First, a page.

With their imaginations and travel memories fired by spiky minarets, grilled kebabs and the all-pervasive aroma of ground coffee, many travellers see in SARAJEVO a Slavic mini-İstanbul. The Ottoman notes in the air are most prominent in Baščaršija, the city’s delightful Old Town, which is home to umpteen mosques, bazaars, kebab restaurants and cafés. Further afield, burnt-out buildings evoke the catastrophic war of the mid-1990s, though the fun-loving, easy-going Sarajevans do a great job of painting over the scars of those tumultuous years – it’s hard to walk around without being offered coffee, and it’s hard to be invited for coffee without making friends.
Sarajevo gained importance during Roman times, and after a short slumber was reinvigorated as a trading hub during the Ottoman period, but sadly its recent history is far more pertinent. The international spotlight fell on the city as the host of the 1984 Winter Olympics, but less than a decade later the world’s eyes were retrained on it during a siege that lasted for almost four years – by some estimates, the longest in military history. Bosnian Serb forces made a near-unbroken ring around the city, shelling major buildings and shooting civilians dead on their way to work, while years of litter lay rotting in the streets. When the ceasefire was announced in 1996, around ten thousand people had been killed; on the ground you may notice some of the many Sarajevo Roses – flower-like scars of mortar shell explosions, poignantly filled in with red resin, though now badly fading.
The central district of Baščaršija is Sarajevo’s prettiest and contains most of its sights. Heading west from here, the city’s history unravels like a tapestry – Ottoman-era mosques slowly give way to the churches and elaborate buildings of the Austro-Hungarian period, before communist behemoths herald your arrival into “Sniper Alley” and its shells of war.
The powerful waft of grilled čevapi is a sure sign that you’re about to enter Baščaršija, whose pedestrianized streets are a delight to wander around, filled to the brim with cafés, snack stands and trinket stalls. It’s most logical to approach this district from the east, where you’ll find the once-glorious National Library. In 1992, a single day’s shelling destroyed over three million books, but reconstruction of this pink-and-yellow cream cake of faded beauty is now almost complete. A little way along is the central square, home to Sebilj, a small kiosk-like fountain, and Baščaršija Mosque. Far more beautiful is the Gazi Husrev Beg Mosque just down the way, which is worth a peep inside. Further west, you’ll come across the Bezistan, an Ottoman-era bazaar now sadly filled with all manner of fake goods unsuited to such an elegant structure.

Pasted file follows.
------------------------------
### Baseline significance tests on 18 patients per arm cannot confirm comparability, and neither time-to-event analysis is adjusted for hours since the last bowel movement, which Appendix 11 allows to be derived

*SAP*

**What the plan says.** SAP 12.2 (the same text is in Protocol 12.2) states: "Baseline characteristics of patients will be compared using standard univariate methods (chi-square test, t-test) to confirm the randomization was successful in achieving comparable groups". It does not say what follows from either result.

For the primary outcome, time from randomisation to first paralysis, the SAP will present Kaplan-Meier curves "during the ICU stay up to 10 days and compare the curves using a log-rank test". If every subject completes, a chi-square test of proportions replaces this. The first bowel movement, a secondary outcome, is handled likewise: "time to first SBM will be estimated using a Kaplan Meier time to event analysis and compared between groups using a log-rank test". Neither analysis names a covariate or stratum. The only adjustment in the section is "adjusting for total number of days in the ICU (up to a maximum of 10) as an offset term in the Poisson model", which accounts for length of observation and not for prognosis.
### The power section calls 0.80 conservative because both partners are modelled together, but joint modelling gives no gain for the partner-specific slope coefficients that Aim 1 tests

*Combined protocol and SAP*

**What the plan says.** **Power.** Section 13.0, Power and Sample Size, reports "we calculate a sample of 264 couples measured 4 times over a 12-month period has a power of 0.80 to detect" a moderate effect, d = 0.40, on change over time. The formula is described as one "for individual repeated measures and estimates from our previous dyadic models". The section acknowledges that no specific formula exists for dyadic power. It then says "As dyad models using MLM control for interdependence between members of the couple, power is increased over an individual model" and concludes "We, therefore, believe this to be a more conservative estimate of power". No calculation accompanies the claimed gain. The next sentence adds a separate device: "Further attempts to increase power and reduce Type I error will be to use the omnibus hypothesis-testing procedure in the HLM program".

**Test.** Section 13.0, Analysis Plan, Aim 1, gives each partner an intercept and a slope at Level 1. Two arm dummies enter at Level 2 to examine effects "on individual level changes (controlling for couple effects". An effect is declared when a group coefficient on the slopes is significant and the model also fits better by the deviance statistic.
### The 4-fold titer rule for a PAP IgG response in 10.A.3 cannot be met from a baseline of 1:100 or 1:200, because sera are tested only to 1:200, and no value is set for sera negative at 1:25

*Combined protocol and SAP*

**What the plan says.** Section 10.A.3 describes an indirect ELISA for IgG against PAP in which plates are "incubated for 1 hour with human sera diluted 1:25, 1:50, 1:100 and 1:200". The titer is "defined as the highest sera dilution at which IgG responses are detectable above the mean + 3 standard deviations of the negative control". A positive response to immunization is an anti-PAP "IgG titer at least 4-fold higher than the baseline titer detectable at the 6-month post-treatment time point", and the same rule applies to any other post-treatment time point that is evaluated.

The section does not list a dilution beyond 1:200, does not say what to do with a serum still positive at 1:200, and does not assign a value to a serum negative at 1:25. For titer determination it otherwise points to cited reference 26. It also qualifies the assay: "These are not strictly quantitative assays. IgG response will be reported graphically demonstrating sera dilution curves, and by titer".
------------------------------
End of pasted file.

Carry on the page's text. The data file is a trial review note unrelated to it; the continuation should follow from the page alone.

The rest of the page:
Baščaršija is also home to the six buildings that make up the Museum of Sarajevo – by far the largest is located inside the old Bursa Bezistan bazaar, just off the main square, which features a whole host of historical relics, all beautifully presented.
THE LATIN BRIDGE AND 1878–1918 MUSEUM
Modest in appearance, the Latin Bridge has some weighty history behind it – this was the scene of the assassination of Archduke Franz Ferdinand and, by extension, the start of World War I; a plaque on the wall indicates the exact spot where Ferdinand met his fate. Off its northern end, the small, one-room 1878–1918 Museum commemorates the incident, its most significant exhibits being the pistol used by the assassin, Gavrilo Princip, and the subsequent indictment against the perpetrators (there were seven in all). Across the Miljacka River you’ll see the fascinating Papagajka, a decaying yellow-and-green residential block apparently designed with hovercars in mind – this is how the Jetsons may have lived under Communism.